A board collectors philosophical quandary
A problem shared is a problem halved. So I share with you my good friend, Gavin's, quandary. We welcome every one's opinion in the comments box.
Remember the MR twinnie that was MR's own comp board?
I have talked to two local restorers and Randy (Rarick in Hawaii) about the best way to get this board restored.
The local guys believe it should be kept as original as possible, which obviously means limited restoration work.
Randy on the other hand recommends "glass off restoration, which involves foam reshaping, but a much better looking final board - like new really.
The cost of the glass off restoration would be approximately $1000USD. But the final board could be worth quite a bit.
My quandary lies in my feelings that to go to glass-off means that in reality you are getting a reproduction of the original, as the subtlety of shapes are lost.
Most collectors wouldn't be so concerned, but I can't help but agree with your claim that this is the pinnacle of twin fin development by the master - hand shaped, painted and glassed by MR.
In which case it seems wrong to mess with the board too much.
To clean it up as it stands involves either leaving it strictly as it is, re glassing and no new logos, or new logos, sanding back a little to clean up foam and touch up with some paint on foam, or Randy's route.
Obviously Randy's would be worth more financially long term, but is it MR's board then?
I'm really challenged by the idea.
I have seen Randy's work. He is incredibly talented and obviously has a deep love and respect for vintage boards. The restoration he did on the Rory Russel Lightning bolt at the Surf Heritage museum was absolutely amazing.
I am personally interested in the design and history of old boards, so to me the dings and breaks in the board are a valuable record of the life and times of the board. I would also be interested in riding the board, to experience how it works. So I would do a minimal restoration, clear and watertight.
I collect vintage guitars. If I found a vintage guitar that had been broken on stage by a famous musician I would simply build a wooden box frame for it and hang it on the wall as it. It would be worth a lot more preserved this way than restored to original.
I was at a vintage car auction recently and saw a Mercedes 2 door that had had over $65,000 spent on the restoration sell for $23,000. A similar model can that had been raced in the 60's that was in original, rough, condition sold for more because of the obvious history in the car. The restored car ending up being bought by someone who was going to use it as a everyday commuter car.
This is like the problem they are facing at the ancient Hindu temple complex at Angkor, Cambodia. There are two teams working on its preservation. The French team are trying to preserve it in 'as is' condition. They want to protect it and not let it deteriorate any further. The Italian team what to restore it to original condition, recreating the stolen statues etc. I can see both sides of the argument.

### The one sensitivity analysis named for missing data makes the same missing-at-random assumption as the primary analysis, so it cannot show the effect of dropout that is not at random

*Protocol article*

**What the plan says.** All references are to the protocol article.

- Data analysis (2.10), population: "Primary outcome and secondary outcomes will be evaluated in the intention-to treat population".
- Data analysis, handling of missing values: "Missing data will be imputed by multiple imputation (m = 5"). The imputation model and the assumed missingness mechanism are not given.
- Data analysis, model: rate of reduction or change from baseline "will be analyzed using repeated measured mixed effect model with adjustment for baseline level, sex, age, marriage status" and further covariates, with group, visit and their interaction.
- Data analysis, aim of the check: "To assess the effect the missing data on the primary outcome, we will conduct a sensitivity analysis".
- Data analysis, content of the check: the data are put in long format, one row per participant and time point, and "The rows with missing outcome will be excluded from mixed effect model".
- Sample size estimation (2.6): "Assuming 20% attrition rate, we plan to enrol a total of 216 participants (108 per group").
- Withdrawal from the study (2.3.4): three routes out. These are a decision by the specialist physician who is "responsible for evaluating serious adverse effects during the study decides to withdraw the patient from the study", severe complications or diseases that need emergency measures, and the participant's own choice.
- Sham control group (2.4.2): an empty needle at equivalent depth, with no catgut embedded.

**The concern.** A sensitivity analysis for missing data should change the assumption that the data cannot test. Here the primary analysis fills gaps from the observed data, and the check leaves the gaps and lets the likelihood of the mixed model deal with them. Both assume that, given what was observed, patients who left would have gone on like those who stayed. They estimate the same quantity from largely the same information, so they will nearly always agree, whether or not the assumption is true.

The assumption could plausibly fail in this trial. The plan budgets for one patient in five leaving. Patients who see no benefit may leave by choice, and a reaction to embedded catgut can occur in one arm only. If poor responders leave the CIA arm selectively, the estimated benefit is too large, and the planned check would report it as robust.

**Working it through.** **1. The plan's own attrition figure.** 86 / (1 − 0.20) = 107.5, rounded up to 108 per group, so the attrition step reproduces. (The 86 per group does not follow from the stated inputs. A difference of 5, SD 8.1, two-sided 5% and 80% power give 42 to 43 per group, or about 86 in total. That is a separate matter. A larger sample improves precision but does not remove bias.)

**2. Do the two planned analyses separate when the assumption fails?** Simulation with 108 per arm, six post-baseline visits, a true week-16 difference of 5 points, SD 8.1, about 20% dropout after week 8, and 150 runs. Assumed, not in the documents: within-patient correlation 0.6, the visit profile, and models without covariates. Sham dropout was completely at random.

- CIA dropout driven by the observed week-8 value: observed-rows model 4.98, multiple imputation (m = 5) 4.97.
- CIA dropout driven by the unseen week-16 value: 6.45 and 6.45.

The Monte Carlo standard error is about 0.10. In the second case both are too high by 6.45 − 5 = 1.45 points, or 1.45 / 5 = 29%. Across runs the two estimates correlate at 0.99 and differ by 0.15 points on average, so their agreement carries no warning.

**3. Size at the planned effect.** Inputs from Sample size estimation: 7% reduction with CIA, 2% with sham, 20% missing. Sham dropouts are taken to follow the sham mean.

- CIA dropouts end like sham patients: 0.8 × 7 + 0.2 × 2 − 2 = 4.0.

The board is not much to look at as is. I say do a full clean up and restore it to its original beautiful condition. Then it can be cherished forever.
Randy Rarick's opinion-
I really like it when different people weigh in on their most favorite status of a collectable board. As Gav pointed out, I'm a true believer in taking a board that is this trashed and bringing it back to as original as possible condition. It requires a full glass off restoration. I equate it to a full "frame off" restoration of say a classic Holden. If you find one with the paint peeling, the upholstery ripped, the engine blown up, it is "all original", but what's it worth in that kind of condition? So, you do a frame off, respray it to the original color, use NOS upholstery and redo the interior and then rebuild the engine to original specs. When you are done, you still have the original car, but now it is totally presentable. The same goes with boards, if they are that beat, then that is the way to go. Of course, if you find one in what car parlance is known as: "preservation class", that is an original, that maybe you clean the wiring, and detail the inside and out, but no repairs, no new paint, just an original that has been cleaned up. Then you have a clean "all original" car. The same goes for surfboards. If you find one that maybe is slightly tanned, or has some shatters, but all you do is clean the wax off and not do any major repair or restoration work, then you'll have something that is both desirable to the hard core aficionados, but at the same time can be appreciated by the discerning collector. I approach all old boards with what I call "The 3 R's". You assess if it needs: repair, refurbish or restore. Each has it's own degree of involvement, but the ultimate goal is to try get it to look as original as possible. I know guys who tell you to not even take the wax off a board! Well that might be great if it was last ridden by a world champion, but no board went out of the showroom with wax on it! So, my recommendation is always leave it as close as possible to the original, or do what is necessary to make it look as close as possible to the original and in a case like this MR, it's too far gone to just repair it. It's probably too far gone, just to try refurbish it, so that only leaves the last resort of a full blown restoration to bring it back to life!
Hope that sheds some insight, from someone who has worked on over 10,000 used boards!
Sunset Beach, Hawaii